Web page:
Posted 18 February 2014 - 10:17 AM

 tazz91, on 18 February 2014 - 10:14 AM, said:

My husband is not the father of my child. That's the reason.
I had a baby before we were together.
The reason I do not want to hassle his parents is because my husband looks after my son every Friday, but almost always leaves my son with his parents while he goes out and does things. Which makes me feel AWFUL and guilty. They baby sat my son over night last Friday when our friend died, so that we could all be with our friends for support.
THAT'S why I feel like it's an unreasonable hassle for them.

Umm if your DH is leaving your son with his parents then he isn't actually watching him every friday HIS parents are.

Your father has the right to refuse watching your child.

My in laws have watched my children maybe a handful of times in almost 13 years, they said no to watching my DD1 while my DS was having surgery you make do and make other arrangements if you can.

#20 Glikker

Posted 18 February 2014 - 10:20 AM

i would rather leave my child with somone who feels they can care for them then somone who is uneasy with the idea.
its alot of responsibility caring for a 2.5 year old, you need to know where they are and what they are doing all the time, and being in a house that isn't set up to care for a young child can make it more dangerouse if he isn't always alert to what your child is doing.

i would feel more comfortable leaving my child with somone who has full confidence in caring for them.

does it matter if your husbands parents arn't the bio grandparents?? if they are happy to baby sit i would be more then happy to let them, maybe they will truly enjoy having your son around for awhile? if they have said they are happy to babysit i doubt it would feel like a hassle for them.

#21 Feral timtam

Posted 18 February 2014 - 10:21 AM

You are being a precious princess.

He has stated he does not want to be solely responsible and you are pushing the issue and throwing online hissy fits when he stands his ground.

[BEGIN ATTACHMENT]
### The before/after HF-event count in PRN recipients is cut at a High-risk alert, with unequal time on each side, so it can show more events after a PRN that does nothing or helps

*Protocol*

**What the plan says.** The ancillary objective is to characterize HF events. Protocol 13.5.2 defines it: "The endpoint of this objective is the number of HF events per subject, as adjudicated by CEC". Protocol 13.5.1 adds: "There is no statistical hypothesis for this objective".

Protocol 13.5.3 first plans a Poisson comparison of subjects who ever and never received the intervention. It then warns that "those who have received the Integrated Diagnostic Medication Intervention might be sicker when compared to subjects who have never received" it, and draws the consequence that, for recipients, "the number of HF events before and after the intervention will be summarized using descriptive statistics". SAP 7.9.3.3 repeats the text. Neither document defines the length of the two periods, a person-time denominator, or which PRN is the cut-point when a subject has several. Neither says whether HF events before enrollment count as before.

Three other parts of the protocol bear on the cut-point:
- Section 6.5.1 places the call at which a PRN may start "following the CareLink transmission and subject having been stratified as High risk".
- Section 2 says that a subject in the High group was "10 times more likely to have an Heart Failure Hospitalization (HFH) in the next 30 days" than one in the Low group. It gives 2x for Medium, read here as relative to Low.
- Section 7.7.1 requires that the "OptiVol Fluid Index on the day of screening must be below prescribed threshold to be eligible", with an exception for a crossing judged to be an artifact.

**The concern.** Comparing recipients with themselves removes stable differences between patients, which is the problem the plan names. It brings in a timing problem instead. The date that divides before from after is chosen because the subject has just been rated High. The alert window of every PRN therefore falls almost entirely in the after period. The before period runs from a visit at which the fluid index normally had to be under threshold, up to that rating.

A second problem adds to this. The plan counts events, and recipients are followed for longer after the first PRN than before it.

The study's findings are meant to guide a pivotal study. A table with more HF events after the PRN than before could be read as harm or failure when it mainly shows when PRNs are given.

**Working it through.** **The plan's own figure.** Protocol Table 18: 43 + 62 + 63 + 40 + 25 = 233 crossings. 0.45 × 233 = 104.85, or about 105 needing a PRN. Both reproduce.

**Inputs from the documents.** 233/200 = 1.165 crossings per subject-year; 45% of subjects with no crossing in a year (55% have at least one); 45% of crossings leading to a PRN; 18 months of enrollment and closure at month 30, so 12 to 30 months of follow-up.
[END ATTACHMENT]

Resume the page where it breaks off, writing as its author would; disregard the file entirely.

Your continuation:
Let it go.

He may change his stance as your son gets older, 2.5 he's still a baby in nappies in the eyes of many people. A lot of men will refuse to change nappies because they are afraid of being accused of child molestation.

Also your husbands parents have stated that they are more than happy to look after their step grandson. Take them up on the offer. Had it occurred to you that many older people actively enjoy having little feet running around their house, even if the child is not a genetic relative!

#22 tazz91

Posted 18 February 2014 - 10:21 AM

Everyone is being so rude like I'm a spoiled brat...
I just don't understand why he big notes himself as "Grandfather of the Year" (you don't even know how much I'm not kidding....) and brags to everyone about how ANGELIC his grandson is, but then refuses to help me. Just once. Because what, he might want to go to the shopping centre or something..? He has 4 kids (yes I have 3 siblings) so he has had plenty of time around toddlers.
I'm not asking for a 1-day-a-week commitment. I'm asking for 1 day.
Yes I do plan on bringing this up with him. Because I think he is being unreasonable and selfish. And I was hoping that some of you might have similar experiences or some insight on how to deal with BASICALLY having no parents. He wouldn't even help me on my wedding night, or the night I got engaged. I'm not exactly expecting the moon here.

#23 Soontobegran

Posted 18 February 2014 - 10:22 AM

 tazz91, on 18 February 2014 - 10:04 AM, said:

Thanks very much for your input. Though I disagree about me being the rude one. I never "expect" him to baby sit, I just think that it would be a nice thing to do to help your 22 year old daughter once in a blue moon. I have also never asked him after he's said no, I leave it at that. Which is why he is STILL not baby sitting, because I haven't pressured him into anything.


He is not being rude.....you are starting to sound like a petulant child.

If you are close as you say you are then I would have thought you'd trust his decision to not baby sit is not based on the fact that he doesn't love you or your child.

I am a nearly 60 year old woman and let me tell you that it is hard work.  If he was not the primary caregiver when you were young, he may just not feel he is competent.

#24 niggles

Posted 18 February 2014 - 10:22 AM

Sorry to hear about your friend.

#25 FeralZombieMum

Posted 18 February 2014 - 10:23 AM

I find it hilarious that your DP is unable to look after you son once a week as he offloads him to his parents, yet you are upset and feel entitled to have your dad baby sit.